ADHD, or attention-deficit/hyperactivity disorder, is commonly known as a neurodevelopmental disorder that affects children. However, it is not just a childhood condition. These symptoms typically begin during childhood, ADHD often continues into adulthood. Sometimes ADHD goes unrecognized and undiagnosed until adulthood. Adults with ADHD may experience other physical or mental health challenges, poor work performance, financial difficulties, or relationship problems.
Adult ADHD symptoms may not be as clear as the ADHD symptoms typically seen in children. For example, hyperactivity might look more like restlessness. Here are some of the symptoms commonly experienced by adults with ADHD:
- Difficulty with prioritizing and multitasking
- Poor time management and planning skills
- Trouble maintaining attention/Easily distracted
- Frequent mood swings
- Inability to cope with stressors
- Excessive activity or restlessness; impulsivity
- Low frustration tolerance
- Trouble completing tasks
- Negative self-image
- Lack of motivation
- Excessive daytime sleepiness
- Problems in employment or relationships
- Interrupts others when speaking or speaks at inappropriate times
To be diagnosed with ADHD, adults must experience a range of symptoms related to inattention and hyperactivity that happen in two or more settings and interfere with daily functioning.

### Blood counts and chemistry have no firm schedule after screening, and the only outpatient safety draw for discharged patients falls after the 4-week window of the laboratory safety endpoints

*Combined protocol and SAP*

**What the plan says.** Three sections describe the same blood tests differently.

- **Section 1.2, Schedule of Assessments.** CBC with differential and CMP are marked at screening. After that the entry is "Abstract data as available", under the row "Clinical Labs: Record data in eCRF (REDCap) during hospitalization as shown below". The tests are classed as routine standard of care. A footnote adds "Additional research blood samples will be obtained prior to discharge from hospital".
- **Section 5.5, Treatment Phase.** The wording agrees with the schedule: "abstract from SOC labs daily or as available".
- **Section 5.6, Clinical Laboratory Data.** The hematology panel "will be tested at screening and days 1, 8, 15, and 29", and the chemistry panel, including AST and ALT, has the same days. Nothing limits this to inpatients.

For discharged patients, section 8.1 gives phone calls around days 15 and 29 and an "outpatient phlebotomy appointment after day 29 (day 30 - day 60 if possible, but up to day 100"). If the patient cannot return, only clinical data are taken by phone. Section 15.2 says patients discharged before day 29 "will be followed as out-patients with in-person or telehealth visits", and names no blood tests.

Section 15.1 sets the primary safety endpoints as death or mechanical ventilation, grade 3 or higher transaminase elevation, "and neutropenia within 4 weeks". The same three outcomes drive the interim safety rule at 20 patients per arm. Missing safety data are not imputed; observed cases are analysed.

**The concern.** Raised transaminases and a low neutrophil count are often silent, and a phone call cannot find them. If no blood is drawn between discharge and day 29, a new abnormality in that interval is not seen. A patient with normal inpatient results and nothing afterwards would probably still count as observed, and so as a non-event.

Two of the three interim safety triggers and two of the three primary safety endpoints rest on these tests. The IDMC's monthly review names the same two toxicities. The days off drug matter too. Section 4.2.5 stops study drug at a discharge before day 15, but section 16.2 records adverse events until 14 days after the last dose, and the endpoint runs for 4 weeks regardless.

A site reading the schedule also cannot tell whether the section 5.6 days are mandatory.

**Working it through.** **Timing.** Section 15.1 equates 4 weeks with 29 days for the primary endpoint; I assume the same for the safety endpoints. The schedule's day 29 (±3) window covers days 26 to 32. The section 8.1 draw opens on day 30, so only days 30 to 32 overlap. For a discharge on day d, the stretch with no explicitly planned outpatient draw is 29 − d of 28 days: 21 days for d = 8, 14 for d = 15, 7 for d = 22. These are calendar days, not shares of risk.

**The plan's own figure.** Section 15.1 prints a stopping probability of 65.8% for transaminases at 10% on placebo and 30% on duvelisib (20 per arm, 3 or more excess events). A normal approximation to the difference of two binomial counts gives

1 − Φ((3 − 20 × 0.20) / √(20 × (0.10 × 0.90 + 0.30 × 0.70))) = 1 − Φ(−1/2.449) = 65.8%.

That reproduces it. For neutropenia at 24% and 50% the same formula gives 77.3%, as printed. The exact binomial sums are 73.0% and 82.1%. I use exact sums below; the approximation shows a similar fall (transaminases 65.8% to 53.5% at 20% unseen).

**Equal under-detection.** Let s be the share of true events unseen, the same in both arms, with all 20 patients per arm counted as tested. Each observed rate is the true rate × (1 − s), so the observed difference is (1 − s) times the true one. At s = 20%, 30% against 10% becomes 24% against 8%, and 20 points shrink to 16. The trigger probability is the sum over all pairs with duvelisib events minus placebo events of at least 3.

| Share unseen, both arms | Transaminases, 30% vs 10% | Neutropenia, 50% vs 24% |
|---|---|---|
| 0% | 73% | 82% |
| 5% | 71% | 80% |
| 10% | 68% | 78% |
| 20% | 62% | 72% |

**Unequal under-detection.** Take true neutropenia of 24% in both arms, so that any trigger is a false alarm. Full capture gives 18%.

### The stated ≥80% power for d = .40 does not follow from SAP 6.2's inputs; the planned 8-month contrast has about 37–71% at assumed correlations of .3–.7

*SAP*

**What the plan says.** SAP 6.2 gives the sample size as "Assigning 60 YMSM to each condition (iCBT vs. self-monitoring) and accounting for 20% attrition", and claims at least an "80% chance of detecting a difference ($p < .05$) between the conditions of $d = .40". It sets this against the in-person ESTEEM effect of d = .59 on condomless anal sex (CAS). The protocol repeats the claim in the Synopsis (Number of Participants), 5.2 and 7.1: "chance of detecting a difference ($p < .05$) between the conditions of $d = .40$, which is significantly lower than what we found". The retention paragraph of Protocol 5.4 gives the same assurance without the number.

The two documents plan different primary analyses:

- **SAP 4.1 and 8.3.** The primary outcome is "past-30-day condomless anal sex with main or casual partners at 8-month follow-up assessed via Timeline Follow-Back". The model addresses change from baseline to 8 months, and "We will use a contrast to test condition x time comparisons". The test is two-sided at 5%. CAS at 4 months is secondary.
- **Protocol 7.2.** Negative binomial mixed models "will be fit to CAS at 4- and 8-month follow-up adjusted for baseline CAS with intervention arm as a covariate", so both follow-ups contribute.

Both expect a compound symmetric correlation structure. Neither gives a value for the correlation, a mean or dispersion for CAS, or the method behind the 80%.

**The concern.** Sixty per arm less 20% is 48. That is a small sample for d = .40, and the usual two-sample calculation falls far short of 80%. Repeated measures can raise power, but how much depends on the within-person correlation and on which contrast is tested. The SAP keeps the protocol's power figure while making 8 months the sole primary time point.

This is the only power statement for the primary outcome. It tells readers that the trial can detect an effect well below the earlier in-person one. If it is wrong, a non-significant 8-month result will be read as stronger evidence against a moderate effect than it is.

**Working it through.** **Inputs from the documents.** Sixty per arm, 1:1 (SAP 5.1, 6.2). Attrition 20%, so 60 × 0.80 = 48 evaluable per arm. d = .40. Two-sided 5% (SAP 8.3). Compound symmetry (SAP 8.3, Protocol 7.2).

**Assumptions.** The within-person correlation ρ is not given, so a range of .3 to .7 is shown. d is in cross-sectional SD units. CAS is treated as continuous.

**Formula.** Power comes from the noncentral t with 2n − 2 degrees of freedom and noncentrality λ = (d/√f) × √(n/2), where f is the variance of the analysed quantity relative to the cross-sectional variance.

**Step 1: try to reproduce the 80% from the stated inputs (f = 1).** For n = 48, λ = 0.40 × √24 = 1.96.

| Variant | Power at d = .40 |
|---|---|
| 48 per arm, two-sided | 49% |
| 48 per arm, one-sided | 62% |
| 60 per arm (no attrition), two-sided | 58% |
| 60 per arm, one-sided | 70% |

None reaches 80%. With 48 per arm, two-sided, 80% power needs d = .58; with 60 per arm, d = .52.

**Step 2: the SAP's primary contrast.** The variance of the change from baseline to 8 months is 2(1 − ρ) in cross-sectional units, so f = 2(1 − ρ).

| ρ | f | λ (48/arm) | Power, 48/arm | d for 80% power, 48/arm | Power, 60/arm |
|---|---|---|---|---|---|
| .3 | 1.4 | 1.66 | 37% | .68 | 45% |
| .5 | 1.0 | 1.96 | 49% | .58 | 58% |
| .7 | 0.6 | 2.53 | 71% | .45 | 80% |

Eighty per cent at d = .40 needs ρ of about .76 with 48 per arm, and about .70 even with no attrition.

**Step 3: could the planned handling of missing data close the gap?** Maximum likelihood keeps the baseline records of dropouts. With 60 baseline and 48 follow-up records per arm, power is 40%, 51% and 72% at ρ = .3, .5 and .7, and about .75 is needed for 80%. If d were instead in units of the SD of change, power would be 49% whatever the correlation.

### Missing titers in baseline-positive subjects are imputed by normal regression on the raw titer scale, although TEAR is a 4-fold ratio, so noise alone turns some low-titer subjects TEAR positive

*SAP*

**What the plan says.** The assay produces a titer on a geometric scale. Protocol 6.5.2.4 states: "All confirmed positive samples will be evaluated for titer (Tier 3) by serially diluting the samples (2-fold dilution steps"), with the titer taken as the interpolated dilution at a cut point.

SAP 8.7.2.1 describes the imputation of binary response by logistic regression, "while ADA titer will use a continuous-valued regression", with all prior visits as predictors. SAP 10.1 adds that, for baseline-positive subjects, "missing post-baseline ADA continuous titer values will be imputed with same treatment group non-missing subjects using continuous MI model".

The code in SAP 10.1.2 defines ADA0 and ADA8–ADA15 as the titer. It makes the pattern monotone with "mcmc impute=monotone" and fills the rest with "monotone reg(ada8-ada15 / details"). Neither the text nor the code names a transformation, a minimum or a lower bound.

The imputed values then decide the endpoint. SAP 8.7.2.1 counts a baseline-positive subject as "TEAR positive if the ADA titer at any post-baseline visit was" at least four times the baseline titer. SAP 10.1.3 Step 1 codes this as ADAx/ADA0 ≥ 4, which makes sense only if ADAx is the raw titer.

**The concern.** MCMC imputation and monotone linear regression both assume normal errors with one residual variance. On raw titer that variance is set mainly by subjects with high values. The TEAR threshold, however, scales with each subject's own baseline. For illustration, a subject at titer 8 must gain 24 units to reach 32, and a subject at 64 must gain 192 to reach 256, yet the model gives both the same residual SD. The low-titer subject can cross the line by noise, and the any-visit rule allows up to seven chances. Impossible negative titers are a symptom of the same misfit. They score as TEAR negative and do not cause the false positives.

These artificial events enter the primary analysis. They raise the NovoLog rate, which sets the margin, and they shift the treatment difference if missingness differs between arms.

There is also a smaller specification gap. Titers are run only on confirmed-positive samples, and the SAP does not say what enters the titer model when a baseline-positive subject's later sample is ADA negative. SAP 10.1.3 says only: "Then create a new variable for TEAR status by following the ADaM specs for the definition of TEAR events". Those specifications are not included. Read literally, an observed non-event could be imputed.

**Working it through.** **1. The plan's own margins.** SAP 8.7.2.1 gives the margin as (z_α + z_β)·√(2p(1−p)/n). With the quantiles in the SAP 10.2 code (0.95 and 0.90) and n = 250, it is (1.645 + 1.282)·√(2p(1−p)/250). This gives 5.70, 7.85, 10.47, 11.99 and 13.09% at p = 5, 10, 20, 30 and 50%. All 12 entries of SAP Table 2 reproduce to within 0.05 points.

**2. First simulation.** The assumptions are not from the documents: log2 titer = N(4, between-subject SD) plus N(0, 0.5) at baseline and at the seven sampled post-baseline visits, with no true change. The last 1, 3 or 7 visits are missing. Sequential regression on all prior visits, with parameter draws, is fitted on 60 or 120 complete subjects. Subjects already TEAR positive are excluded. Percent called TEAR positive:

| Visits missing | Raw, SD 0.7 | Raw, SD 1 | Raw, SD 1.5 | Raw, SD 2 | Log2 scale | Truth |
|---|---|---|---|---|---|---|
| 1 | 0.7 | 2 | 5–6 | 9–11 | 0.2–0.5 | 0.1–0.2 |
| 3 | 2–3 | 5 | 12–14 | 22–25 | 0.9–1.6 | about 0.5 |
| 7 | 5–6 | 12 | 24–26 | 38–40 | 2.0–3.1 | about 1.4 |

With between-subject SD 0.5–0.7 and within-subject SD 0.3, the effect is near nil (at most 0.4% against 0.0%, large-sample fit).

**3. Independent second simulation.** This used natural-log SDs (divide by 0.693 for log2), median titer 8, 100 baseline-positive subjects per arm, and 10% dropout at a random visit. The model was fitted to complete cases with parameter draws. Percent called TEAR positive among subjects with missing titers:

Cause of ADHD in Adults
Researchers are still unsure about the exact causes of ADHD, but they believe it involves a combination of genes, environment, and small differences in the wiring of the brain. There also remains a lot of speculation about whether ADHD can begin in adulthood, or if it only begins in childhood and sometimes goes unrecognized until adulthood. Some potential triggers or risk factors for ADHD symptoms that have been identified are poor nutrition, lack of exercise, substance use, generalized anxiety disorder, depression, sleep disorders, learning disorders, personality disorders, conduct disorders, and autism spectrum disorders. Researchers have even suggested that social media overuse may trigger ADHD symptoms in young adults.
It is never too late to seek treatment for ADHD, even if it’s not diagnosed until adulthood. Treatment options include stimulant medications, therapy and behavioral treatments, or a combination of the two. Stimulant medications have shown to be highly effective in treating the core symptoms of ADHD and must be prescribed by a medical doctor or psychiatrist. Therapy is also very effective in helping individuals with ADHD cope with daily challenges. Specifically, cognitive behavioral therapy (CBT) can help adults with ADHD in recognizing attention and concentration problems, as well as learning time and organization skills needed to complete daily tasks. Many of our therapists at Miracles offer CBT and would love to assist you in your journey with ADHD.
Source(s): cdc.gov, nimh.nih.gov, clevelandclinic.org, mayoclinic.org, chadd.org, helpguide.org, psychcentral.com